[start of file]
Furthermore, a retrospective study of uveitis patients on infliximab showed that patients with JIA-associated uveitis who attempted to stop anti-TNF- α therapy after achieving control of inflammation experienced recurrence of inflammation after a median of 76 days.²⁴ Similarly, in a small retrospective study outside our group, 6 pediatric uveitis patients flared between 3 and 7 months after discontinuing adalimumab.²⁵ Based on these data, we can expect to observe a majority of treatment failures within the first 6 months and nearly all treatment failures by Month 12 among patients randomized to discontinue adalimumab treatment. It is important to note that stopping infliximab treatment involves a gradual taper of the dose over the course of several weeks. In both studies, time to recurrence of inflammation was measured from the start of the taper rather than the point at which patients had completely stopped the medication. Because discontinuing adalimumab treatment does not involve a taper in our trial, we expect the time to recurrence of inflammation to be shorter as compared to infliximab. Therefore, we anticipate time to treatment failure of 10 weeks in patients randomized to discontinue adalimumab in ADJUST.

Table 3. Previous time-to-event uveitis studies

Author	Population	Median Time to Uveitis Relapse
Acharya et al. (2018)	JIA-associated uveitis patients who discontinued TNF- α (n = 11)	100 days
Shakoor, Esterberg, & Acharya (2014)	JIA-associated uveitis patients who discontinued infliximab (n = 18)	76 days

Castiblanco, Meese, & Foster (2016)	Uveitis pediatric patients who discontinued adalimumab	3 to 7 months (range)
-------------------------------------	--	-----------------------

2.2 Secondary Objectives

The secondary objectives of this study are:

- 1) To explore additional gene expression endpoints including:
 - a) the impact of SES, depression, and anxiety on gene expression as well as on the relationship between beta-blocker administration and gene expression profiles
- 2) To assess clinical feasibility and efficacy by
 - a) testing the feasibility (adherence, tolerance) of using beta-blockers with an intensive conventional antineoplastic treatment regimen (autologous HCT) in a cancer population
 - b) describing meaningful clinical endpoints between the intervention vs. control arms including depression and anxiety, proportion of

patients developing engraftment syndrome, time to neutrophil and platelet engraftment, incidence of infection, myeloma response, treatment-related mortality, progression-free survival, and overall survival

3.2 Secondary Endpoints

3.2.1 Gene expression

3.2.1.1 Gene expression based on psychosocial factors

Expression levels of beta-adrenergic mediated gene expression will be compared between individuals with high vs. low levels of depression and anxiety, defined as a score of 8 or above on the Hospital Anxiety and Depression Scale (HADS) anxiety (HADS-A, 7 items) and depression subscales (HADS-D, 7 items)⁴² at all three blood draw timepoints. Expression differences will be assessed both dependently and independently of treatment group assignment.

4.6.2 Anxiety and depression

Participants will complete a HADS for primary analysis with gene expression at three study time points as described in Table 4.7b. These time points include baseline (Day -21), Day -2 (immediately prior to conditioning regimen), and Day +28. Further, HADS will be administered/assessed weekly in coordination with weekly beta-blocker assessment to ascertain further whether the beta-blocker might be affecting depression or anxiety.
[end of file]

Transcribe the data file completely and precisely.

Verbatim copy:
Furthermore, a retrospective study of uveitis patients on infliximab showed that patients with JIA-associated uveitis who attempted to stop anti-TNF- α therapy after achieving control of inflammation experienced recurrence of inflammation after a median of 76 days.²⁴ Similarly, in a small retrospective study outside our group, 6 pediatric uveitis patients flared between 3 and 7 months after discontinuing adalimumab.²⁵ Based on these data, we can expect to observe a majority of treatment failures within the first 6 months and nearly all treatment failures by Month 12 among patients randomized to discontinue adalimumab treatment. It is important to note that stopping infliximab treatment involves a gradual taper of the dose over the course of several weeks. In both studies, time to recurrence of inflammation was measured from the start of the taper rather than the point at which patients had completely stopped the medication. Because discontinuing adalimumab treatment does not involve a taper in our trial, we expect the time to recurrence of inflammation to be shorter as compared to infliximab. Therefore, we anticipate time to treatment failure of 10 weeks in patients randomized to discontinue adalimumab in ADJUST.

Table 3. Previous time-to-event uveitis studies

Author	Population	Median Time to Uveitis Relapse
Acharya et al. (2018)	JIA-associated uveitis patients who discontinued TNF- α (n = 11)	100 days
Shakoor, Esterberg, & Acharya (2014)	JIA-associated uveitis patients who discontinued infliximab (n = 18)	76 days

Castiblanco, Meese, & Foster (2016)	Uveitis pediatric patients who discontinued adalimumab	3 to 7 months (range)
-------------------------------------	--	-----------------------

2.2 Secondary Objectives

The secondary objectives of this study are:

- 1) To explore additional gene expression endpoints including:
 - a) the impact of SES, depression, and anxiety on gene expression as well as on the relationship between beta-blocker administration and gene expression profiles
- 2) To assess clinical feasibility and efficacy by
 - a) testing the feasibility (adherence, tolerance) of using beta-blockers with an intensive conventional antineoplastic treatment regimen (autologous HCT) in a cancer population
 - b) describing meaningful clinical endpoints between the intervention vs. control arms including depression and anxiety, proportion of

patients developing engraftment syndrome, time to neutrophil and platelet engraftment, incidence of infection, myeloma response, treatment-related mortality, progression-free survival, and overall survival

3.2 Secondary Endpoints

3.2.1 Gene expression

3.2.1.1 Gene expression based on psychosocial factors

Expression levels of beta-adrenergic mediated gene expression will be compared between individuals with high vs. low levels of depression and anxiety, defined as a score of 8 or above on the Hospital Anxiety and Depression Scale (HADS) anxiety (HADS-A, 7 items) and depression subscales (HADS-D, 7 items)⁴² at all three blood draw timepoints. Expression differences will be assessed both dependently and independently of treatment group assignment.

4.6.2 Anxiety and depression

Participants will complete a HADS for primary analysis with gene expression at three study time points as described in Table 4.7b. These time points include baseline (Day -21), Day -2 (immediately prior to conditioning regimen), and Day +28. Further, HADS will be administered/assessed weekly in coordination with weekly beta-blocker assessment to ascertain further whether the beta-blocker might be affecting depression or anxiety.